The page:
A Weekday Visit to Temples in Kamakura

During our stay in Kyoto two weeks ago Mark and I visited seven different temples and shrines in three days. I loved the time to wander at my own pace, and I made myself a promise to visit similar sites closer to home.

So this morning my day began rather typically–after getting the kids out the door to school, I started laundry and took the dog to the vet for shots. With the basics covered, I hopped in the car and headed for Kamakura, a city 25 km to the south.

IMG_0529Like Kyoto, Kamakura served as Japan’s capital before Tokyo. And like Kyoto, Kamakura features dozens of religious sites, with sixty-five temples and nineteen shrines. Previously I have visited well known places like Hasedera, Tsurugaoka Hachiman-gu and the giant Buddha at Kotoku-in. For today’s outing I decided to venture out to new temples.

IMG_0511Originally I intended to follow one of the excellent hiking courses recommended by the City of Kamakura website. I mentioned my planned outing to my friend Janet, and she immediately suggested a stop at the Bamboo Temple, Hokokuji. I decided to start my visit there, then see whatever else was nearby. That led to stops at Jomyoji Temple and Sugimotodera, the oldest temple in Kamakura.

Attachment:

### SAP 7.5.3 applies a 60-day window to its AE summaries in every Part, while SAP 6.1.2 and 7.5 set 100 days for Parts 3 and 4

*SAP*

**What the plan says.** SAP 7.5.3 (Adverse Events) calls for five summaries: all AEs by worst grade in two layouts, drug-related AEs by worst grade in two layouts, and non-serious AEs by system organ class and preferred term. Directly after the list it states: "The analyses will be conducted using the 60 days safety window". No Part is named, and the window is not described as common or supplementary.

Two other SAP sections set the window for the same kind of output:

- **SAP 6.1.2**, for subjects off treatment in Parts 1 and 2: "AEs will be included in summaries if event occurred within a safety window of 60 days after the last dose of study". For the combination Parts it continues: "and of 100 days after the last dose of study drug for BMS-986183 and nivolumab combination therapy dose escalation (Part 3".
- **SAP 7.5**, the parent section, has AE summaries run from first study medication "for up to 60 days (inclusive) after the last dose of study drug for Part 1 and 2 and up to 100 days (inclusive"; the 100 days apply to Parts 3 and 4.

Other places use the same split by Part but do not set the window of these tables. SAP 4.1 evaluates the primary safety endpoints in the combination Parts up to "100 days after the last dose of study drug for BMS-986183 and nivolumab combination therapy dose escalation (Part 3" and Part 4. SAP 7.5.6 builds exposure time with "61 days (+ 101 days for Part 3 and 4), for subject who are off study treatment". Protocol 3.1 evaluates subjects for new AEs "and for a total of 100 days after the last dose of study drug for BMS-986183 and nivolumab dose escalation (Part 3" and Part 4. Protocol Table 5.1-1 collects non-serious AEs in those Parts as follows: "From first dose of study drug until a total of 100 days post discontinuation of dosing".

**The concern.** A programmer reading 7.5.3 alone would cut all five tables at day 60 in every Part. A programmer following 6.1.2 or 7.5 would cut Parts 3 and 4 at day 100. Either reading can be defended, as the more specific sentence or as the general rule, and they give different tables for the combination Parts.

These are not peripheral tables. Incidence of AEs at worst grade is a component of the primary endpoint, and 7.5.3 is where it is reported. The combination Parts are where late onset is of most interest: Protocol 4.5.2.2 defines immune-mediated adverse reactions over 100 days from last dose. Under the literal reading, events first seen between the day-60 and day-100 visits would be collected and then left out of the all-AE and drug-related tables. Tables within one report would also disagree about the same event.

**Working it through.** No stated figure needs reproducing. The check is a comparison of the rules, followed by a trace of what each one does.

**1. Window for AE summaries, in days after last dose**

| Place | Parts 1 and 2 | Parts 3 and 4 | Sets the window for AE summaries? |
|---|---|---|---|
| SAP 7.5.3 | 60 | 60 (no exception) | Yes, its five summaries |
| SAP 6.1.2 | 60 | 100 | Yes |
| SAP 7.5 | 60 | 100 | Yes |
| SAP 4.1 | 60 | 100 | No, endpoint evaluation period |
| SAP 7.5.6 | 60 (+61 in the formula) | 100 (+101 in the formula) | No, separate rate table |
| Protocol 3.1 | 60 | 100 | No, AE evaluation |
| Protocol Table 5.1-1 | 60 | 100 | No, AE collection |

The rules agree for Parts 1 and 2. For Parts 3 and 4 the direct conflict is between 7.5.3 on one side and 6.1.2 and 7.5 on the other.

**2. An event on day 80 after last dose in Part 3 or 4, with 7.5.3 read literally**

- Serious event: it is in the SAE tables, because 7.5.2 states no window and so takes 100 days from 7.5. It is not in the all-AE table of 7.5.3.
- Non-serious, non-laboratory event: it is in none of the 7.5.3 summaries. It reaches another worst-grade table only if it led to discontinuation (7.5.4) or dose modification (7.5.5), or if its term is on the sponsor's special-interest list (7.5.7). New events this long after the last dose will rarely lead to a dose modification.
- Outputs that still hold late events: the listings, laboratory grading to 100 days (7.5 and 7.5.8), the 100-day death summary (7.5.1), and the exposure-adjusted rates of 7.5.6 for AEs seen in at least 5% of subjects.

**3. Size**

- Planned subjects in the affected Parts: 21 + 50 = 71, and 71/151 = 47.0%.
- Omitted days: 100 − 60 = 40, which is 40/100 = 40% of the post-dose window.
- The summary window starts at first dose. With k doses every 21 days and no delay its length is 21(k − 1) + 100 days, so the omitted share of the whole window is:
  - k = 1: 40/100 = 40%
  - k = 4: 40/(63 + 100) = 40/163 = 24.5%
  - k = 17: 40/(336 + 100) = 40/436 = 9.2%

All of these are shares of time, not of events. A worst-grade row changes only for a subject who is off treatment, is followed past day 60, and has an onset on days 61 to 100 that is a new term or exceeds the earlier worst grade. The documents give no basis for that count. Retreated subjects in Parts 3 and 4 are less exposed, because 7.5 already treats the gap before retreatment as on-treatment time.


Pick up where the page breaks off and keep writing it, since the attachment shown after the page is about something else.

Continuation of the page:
While I considered asking a friend or two to join me, I ultimately decided to make it a solo outing for purely selfish reasons. I wanted the chance to wander as I wanted, or linger at different places, or spend ten minutes taking the same photo over and over with slightly different camera settings without worrying about inconveniencing someone else.

IMG_0480Ninety minutes and three temples later, I returned the car and headed home to the afternoon routine of more laundry, homework, instrument practice, and dinner prep.

I hope to visit more new-to-me Kamakura sites on a regular basis. And next time I may even bring a friend or two along.

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2 thoughts on “A Weekday Visit to Temples in Kamakura

  1. Pingback: Walking the 800-Year-Old Asaina Pass into Japan’s Ancient Capital, Kamakura – martayaki

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